ImpactAlpha, April 2 – The coronavirus likely jumped from animals to humans. Now it has leaped from humans to the fossil fuel industry.
As oil prices sunk to new lows this week, Goldman Sachs analysts called the virus a game-changer that will “permanently alter the energy industry and its geopolitics, restrict demand as economic activity normalizes and shift the debate around climate change.”
It is the supply and demand of capital that matters, not the supply and demand of barrels, write Goldman’s Jeff Currie and a team of analysts. “As long as there is capital, companies can withstand difficult periods and the barrels always come back.” This time around, things “will almost certainly take a different course when the global economy emerges from this and is faced with the prospect of having to make large-scale investments into carbon-based industries.”
Concludes i(x) Investments’ Trevor Neilson, “The oil industry as we know it is dead — a victim of math, the coronavirus and the world’s response to it.”
COVID-induced social distancing policies have led to steep declines in emissions that would have been unthinkable just a few months ago. The key now is not to backslide as the economy emerges eventually from the corona crisis.
Already there are signs that climate concerns could take a back seat to health and economic concerns, at least in the short-term. On Wednesday, organizers postponed the COP26 global climate summit scheduled for November in Glasgow. The summit was to mark a key milestone five years into the Paris accord, with nations ratcheting up their commitments to cut emissions. Organizers said they would push for the expanded commitments – nationally determined contributions, or NDCs, as they’re known – to be submitted as planned.
“Our determination is to make sure that the momentum for climate ambition will continue, particularly for the preparation and submissions of new NDCs this year,” said COP25 President and Chilean minister of the environment Carolina Schmidt.
And oil and gas companies may yet get a handout as part of the U.S. coronavirus relief efforts; the heads of Exxon, Chevron and other oil conglomerates are reported to be meeting with President Trump on Friday. Energy companies, including renewable energy providers, had not explicitly been included in the government’s $2 trillion stimulus package.
Accelerating the disruption
Oil and gas companies faced structural challenges well before COVID-19 hit. Forty-two fracking companies filed for bankruptcy in 2019 under a cumulative $26 billion in debt, double the $13 billion in bankruptcy-related debt filed in 2018, according to IEAAF. “Expect continued oversupply and oil prices that are much lower for much longer,” warn the research firm’s Tom Sanzillo and Kathy Hipple. “After the crisis passes ‒ none too soon ‒ there is little likelihood of a fast rebound for oil and gas.”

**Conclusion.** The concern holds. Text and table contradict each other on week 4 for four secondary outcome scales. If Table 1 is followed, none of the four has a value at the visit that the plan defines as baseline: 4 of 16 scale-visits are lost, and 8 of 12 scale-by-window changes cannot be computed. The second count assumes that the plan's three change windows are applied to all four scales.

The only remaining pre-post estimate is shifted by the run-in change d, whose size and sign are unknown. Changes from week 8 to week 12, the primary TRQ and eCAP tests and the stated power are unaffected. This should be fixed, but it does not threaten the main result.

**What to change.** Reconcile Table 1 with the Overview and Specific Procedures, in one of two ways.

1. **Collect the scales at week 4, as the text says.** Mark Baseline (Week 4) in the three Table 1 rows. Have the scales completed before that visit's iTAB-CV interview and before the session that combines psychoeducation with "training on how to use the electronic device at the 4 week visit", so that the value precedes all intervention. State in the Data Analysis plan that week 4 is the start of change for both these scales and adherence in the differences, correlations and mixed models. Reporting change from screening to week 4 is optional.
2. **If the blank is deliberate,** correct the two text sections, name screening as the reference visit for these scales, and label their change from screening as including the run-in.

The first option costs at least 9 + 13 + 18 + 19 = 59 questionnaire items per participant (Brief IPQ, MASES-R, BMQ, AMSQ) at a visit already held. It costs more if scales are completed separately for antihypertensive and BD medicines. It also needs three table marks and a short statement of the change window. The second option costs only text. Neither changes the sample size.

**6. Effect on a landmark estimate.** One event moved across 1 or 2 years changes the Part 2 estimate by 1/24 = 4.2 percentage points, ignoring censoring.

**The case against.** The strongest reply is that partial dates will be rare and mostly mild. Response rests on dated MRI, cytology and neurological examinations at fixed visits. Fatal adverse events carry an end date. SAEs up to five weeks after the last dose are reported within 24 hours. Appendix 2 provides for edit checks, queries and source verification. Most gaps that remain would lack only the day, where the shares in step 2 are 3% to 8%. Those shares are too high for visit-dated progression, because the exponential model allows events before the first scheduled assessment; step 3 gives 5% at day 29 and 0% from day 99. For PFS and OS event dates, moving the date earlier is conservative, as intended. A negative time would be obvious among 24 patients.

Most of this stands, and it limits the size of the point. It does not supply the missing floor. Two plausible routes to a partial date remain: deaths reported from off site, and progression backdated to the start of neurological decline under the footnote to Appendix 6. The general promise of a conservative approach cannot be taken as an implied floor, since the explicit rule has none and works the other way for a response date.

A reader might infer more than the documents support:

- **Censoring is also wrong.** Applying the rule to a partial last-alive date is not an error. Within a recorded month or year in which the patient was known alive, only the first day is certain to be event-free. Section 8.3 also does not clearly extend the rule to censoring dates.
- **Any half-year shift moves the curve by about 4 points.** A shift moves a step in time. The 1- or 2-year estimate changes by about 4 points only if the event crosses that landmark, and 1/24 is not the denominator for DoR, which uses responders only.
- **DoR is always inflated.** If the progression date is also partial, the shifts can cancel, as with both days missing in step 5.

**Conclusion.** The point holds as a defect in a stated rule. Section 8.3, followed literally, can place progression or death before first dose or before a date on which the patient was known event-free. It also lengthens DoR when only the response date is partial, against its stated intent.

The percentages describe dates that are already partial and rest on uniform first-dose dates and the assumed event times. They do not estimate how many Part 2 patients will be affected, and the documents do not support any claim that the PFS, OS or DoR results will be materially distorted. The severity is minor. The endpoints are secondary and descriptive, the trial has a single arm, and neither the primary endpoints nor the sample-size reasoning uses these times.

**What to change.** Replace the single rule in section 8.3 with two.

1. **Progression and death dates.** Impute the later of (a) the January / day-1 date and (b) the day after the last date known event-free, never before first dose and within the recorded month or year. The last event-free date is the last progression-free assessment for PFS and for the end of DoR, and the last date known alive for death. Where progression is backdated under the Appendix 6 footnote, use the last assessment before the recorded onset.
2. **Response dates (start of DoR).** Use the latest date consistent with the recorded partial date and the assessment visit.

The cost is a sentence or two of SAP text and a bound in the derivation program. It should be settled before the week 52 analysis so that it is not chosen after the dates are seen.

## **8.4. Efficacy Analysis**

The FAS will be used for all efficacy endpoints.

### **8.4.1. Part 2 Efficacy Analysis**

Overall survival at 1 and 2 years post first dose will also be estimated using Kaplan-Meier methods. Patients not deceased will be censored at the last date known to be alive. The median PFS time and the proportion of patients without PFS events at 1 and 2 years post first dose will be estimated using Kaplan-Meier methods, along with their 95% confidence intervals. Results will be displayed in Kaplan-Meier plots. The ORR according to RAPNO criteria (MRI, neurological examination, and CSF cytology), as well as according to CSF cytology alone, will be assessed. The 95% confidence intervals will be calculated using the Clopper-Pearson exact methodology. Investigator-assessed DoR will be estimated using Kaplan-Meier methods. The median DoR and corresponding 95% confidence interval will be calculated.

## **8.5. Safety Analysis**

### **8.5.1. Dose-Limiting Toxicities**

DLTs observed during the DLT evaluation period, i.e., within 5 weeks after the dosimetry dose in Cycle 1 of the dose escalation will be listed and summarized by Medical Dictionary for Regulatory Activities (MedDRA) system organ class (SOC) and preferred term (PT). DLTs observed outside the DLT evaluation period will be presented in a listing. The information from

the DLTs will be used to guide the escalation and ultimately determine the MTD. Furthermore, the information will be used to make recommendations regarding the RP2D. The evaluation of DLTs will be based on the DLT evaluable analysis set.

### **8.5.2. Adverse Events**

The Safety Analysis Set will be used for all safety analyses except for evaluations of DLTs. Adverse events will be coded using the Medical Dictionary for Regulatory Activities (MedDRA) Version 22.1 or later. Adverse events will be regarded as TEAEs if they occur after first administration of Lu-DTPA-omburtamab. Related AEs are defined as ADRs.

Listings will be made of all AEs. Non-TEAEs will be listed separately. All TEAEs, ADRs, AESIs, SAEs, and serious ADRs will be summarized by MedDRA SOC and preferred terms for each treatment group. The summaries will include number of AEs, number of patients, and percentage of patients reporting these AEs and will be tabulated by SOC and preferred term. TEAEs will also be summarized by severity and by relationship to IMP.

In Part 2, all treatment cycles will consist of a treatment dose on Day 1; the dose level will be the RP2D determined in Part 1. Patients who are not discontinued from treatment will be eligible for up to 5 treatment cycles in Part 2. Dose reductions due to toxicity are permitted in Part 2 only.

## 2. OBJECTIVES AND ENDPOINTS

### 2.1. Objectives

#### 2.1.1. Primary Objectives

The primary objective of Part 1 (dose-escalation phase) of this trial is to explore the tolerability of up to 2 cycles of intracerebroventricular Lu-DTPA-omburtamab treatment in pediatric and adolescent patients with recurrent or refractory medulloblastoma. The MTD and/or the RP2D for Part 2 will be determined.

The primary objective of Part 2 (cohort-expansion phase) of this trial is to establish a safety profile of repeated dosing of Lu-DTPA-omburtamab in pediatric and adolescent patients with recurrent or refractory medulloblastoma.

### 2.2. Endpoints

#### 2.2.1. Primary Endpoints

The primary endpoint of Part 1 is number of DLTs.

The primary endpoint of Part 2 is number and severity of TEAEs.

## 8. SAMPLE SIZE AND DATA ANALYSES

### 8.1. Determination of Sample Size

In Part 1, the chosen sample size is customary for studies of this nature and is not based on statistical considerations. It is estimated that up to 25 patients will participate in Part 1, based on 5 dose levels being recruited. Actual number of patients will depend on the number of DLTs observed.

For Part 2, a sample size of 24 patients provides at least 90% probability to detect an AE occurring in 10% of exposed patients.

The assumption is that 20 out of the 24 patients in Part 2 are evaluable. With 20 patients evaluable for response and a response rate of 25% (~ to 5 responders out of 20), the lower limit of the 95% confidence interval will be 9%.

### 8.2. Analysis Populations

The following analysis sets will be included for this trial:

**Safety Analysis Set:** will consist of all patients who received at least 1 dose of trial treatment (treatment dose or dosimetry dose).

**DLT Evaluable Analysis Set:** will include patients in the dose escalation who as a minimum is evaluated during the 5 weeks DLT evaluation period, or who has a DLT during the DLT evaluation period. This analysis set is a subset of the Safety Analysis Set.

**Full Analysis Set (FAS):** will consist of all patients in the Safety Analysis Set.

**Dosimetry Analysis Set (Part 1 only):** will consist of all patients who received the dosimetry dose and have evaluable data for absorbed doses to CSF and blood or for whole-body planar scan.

Nor is financial support likely to bounce back. Climate campaigns like Stop The Money Pipeline are targeting banks, asset managers and other financial enablers of fossil fuel production. Barclays, the top European funder of fossil fuels, this week became the latest bank to bend to investor pressure and commit to a net-zero carbon goal by 2050.
The pandemic and resulting economic slow-down are accelerating the disruption of fossil fuels, including the dirtiest: coal. In 2019, coal generation fell by 3%, and power sector emissions by 2%, the largest drops in three decades, according to climate think tank Ember. And so far this year, more electricity has been generated from renewables in the U.S. than coal. Half of coal plants operating today cost more to run than building new renewables, according to CarbonTracker, putting as much as $600 billion in planned coal power – and investor money – projects at risk.
We must now institutionalize the reductions and make them the new normal even when the emergency eases. Much of that will rests on the actions of governments – ramping up their COP26 commitments and embedding climate-friendly policies in their corona-related stimulus. Global carbon subsidies, for example, remain double those of renewable energy.
As trillions of dollars are being mobilized to inject support into ailing global economies, “How this money is used will mean the difference between seeing a big rebound in CO2 emissions, or setting the world on a more sustainable pathway through investing in renewables and low-carbon alternatives,” writes Dave Jones electricity analyst with climate think tank Ember.
Adds Greenpeace’s Jennifer Morgan, via Twitter: “COP26 being put on hold should make governments double down on their efforts to ensure a green and just way forward in handling this health crisis and the climate emergency. Going back to ‘business as usual’ is completely unacceptable.”
This content was originally published here.